11 of 15
The ASPCA lists yellow dock as being toxic to dogs. Like jewelweed, however, yellow dock (or "curly" dock) is also a medicinal plant that can be used to counteract the discomfort caused by stinging nettles. Just roll one of the fresh, green leaves of dock between your thumb and forefinger to crush it into a juicy pulp; then rub it on your burning skin. Dock is easy to identify late in the season. The mature flower head of a yellow dock plant looks like coffee grounds after its blooms have dried and assumed a brown color.
12 of 15
Lantana bears colorful flower clusters and is commonly used as an annual by gardeners in cold climates in hanging pots. Growers in warmer climates are familiar with lantana as a shrub, where this vigorous grower may even be invasive. But its invasiveness is not the only issue that comes with growing lantana: its berries can be fatal if eaten.Continue to 13 of 15 below.
13 of 15
Lily-of-the-valley is a traditional wedding flower. Its flowers are bell-shaped (think "wedding bells"), fragrant, and white (think "innocence"). From a landscaping perspective, though, lily-of-the-valley is a problem because it is invasive. And if you have children playing in the yard, it's important to know that, despite its appearance, lily-of-the-valley is a poisonous plant. Learn to identify it and make sure that this common ground cover is not growing in your yard (unless fragrance trumps toxicity and invasiveness for you).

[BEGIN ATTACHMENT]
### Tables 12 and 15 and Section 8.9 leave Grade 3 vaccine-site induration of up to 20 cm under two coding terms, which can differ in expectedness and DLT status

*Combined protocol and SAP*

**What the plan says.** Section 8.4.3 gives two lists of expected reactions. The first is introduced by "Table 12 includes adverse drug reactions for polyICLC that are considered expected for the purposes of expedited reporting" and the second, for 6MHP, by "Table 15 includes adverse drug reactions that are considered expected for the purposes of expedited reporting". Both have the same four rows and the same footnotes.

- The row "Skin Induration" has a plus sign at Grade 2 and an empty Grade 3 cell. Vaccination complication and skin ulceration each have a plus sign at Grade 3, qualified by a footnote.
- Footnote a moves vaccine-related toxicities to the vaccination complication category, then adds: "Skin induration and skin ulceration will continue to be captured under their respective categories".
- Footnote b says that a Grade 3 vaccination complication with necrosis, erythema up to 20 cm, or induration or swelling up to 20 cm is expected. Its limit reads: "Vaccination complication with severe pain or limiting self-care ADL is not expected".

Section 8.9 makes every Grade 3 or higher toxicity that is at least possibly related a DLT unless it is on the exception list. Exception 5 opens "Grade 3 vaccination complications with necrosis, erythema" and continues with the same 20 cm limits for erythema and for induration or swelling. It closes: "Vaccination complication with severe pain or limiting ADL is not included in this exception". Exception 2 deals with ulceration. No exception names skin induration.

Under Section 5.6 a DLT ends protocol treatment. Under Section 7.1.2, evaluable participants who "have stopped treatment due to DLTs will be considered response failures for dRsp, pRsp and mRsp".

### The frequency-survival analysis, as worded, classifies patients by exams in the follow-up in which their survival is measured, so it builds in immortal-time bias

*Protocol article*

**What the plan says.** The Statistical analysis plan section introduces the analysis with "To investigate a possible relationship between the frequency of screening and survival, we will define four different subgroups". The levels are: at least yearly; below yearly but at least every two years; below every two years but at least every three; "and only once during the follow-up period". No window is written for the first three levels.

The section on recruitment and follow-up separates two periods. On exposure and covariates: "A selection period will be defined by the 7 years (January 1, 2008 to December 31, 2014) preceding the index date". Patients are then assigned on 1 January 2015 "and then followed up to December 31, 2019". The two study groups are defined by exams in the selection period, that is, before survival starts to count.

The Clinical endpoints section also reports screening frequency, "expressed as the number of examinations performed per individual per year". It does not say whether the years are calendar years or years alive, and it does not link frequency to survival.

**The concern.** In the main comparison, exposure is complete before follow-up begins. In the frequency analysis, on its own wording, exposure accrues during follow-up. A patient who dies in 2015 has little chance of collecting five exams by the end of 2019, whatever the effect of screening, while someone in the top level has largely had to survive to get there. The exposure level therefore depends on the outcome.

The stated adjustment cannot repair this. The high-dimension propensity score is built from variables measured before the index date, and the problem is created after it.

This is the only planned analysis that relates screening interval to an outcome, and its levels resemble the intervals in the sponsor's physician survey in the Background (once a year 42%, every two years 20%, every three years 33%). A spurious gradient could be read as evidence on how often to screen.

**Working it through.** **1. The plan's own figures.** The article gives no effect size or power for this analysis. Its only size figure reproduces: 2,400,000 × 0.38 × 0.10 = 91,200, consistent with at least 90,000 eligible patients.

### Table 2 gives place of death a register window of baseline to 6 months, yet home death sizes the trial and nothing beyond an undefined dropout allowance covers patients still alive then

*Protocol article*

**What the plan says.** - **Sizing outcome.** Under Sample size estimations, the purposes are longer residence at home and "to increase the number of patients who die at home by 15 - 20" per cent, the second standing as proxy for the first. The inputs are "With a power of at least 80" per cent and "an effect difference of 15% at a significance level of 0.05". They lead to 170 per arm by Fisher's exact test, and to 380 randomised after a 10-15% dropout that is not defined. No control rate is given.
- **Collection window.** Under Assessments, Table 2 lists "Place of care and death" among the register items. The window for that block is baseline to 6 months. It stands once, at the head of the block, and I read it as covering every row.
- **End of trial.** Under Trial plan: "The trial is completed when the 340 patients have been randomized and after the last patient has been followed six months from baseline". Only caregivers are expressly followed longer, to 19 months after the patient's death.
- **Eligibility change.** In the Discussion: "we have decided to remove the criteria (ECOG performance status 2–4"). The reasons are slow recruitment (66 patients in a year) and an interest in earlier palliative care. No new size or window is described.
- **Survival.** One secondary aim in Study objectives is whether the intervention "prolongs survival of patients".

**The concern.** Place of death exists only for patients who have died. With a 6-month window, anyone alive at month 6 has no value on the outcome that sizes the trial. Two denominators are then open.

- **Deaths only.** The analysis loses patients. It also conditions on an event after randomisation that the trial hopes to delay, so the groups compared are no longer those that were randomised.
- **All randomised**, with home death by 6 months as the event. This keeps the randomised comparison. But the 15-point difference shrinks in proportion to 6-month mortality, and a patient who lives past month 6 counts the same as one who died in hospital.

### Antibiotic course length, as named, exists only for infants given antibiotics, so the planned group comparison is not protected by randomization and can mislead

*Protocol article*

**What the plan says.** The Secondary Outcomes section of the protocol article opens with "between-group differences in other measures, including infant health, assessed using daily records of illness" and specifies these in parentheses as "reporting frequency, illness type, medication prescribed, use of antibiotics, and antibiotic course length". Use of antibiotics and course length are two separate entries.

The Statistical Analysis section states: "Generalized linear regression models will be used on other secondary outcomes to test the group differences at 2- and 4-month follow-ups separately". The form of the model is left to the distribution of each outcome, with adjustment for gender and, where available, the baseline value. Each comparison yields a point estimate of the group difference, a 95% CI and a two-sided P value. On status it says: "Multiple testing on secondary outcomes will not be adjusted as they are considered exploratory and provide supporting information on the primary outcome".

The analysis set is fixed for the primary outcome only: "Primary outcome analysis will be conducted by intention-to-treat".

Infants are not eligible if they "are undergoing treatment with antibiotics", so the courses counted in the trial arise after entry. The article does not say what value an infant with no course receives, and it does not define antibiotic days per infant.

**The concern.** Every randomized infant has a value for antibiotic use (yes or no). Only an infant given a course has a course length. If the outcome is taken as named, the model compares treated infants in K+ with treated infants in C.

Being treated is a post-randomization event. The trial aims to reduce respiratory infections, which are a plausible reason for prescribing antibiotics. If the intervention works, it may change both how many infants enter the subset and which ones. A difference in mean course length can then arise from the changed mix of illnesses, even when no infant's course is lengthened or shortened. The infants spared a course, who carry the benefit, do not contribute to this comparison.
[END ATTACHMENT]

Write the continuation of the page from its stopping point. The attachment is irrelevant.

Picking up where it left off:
14 of 15
Whenever you see the word "bane" in a plant name, chances are excellent that the plant is toxic. Baneberry, an herbaceous perennial that belongs to the buttercup family, comes in both a red and a white form. If its toxicity is not enough to scare you, stare into the spooky "doll's eyes" of the white form.
15 of 15
Tansy was once a much-valued herb that has now fallen from grace. It is a perennial that is often grown simply for its golden flowers, which are numerous and look like cute little buttons. But growers of livestock fear it as a poisonous plant. You, too need to be aware of its toxic qualities if you have kids, dogs, or cats that play out in the yard. Not only should they not nibble on tansy, but even brushing up against it can give some people a rash.